When it comes to speaking, it’s so important to remember to “OWN YOUR STAGE!” So what do I mean by that? Well that phrase could have many meanings for speakers—but for this blog post I’m specifically referring to how you set up the room for your speech or presentation in the most effective manner possible.
Is there one best way to set up a room that works every time? Quick answer—nope. There really isn’t a perfect setup that works every time for every presentation. However, I do have three simple rules that can guide you:
- Rule #1—Everyone needs to be able to see you.
- Rule #2—Everyone needs to be able to hear you.
- Rule #3—The room has to be set up conducive for any exercises or activities that you’re planning on doing.
To check the first two rules, I like to sit in all four corners of the room beforehand. Will the audience member in that seat be able to see me and any visual aids I might be using? (Flip chart—projection screen if I’m using PowerPoint—etc.) While I’m doing this visual check, if I can have someone speaking I can also determine if I can be heard in all four corners as well. Lastly, I review any exercises or activities I have planned for the audience. If people will be coming to the front of the room—is there a clear path to do so? If we will be breaking up into smaller groups, is there a way to set up the room to make that easier? Bottom line—if everyone can see you, hear you, and easily participate in any exercises or activities that are planned, then the room is set up just fine.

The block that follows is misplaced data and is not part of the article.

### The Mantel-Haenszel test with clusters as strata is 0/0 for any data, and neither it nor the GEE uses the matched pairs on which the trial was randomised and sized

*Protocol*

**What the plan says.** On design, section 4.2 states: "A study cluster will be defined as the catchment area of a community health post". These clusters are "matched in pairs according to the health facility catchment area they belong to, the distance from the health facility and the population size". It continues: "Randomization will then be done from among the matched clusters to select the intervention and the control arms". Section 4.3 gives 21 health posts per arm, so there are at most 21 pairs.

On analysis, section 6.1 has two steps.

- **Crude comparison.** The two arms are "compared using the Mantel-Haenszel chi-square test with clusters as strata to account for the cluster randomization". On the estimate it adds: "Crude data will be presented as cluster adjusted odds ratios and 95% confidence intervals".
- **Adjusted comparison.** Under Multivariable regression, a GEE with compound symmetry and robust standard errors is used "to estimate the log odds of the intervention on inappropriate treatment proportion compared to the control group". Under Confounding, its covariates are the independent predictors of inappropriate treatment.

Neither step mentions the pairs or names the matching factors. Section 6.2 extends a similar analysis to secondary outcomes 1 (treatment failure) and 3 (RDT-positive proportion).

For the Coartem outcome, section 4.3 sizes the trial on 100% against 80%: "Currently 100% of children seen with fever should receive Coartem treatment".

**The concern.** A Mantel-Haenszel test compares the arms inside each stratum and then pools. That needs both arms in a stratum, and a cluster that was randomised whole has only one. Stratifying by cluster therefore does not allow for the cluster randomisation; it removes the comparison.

A related suggestion—when you get the room configured just the way you want it—be aware of the tendency for audience members to sit as far away from the speaker as possible. Why is this a problem? Well–it’s hard to connect with your audience if they are so far away you can barely see them. It’s also difficult to have good energy in a presentation if everybody’s all scattered about. So get them close together and upfront. In fact, as part of the room setup, I like to leave the audience no option but to sit where I want them to, because those are the only chairs/seats/tables that are available.
Of course, certain locations or situations allow you little or no flexibility to set up the room the way that I’m advising here. That’s ok. As speakers we do the best we can with what we have to work with. That’s all we can do. Having said that—more times than not we CAN get the room configured in a way that helps us give a more effective presentation. So take advantage whenever possible—it’s your speech, it’s your presentation. You’re in charge. “OWN YOUR STAGE!”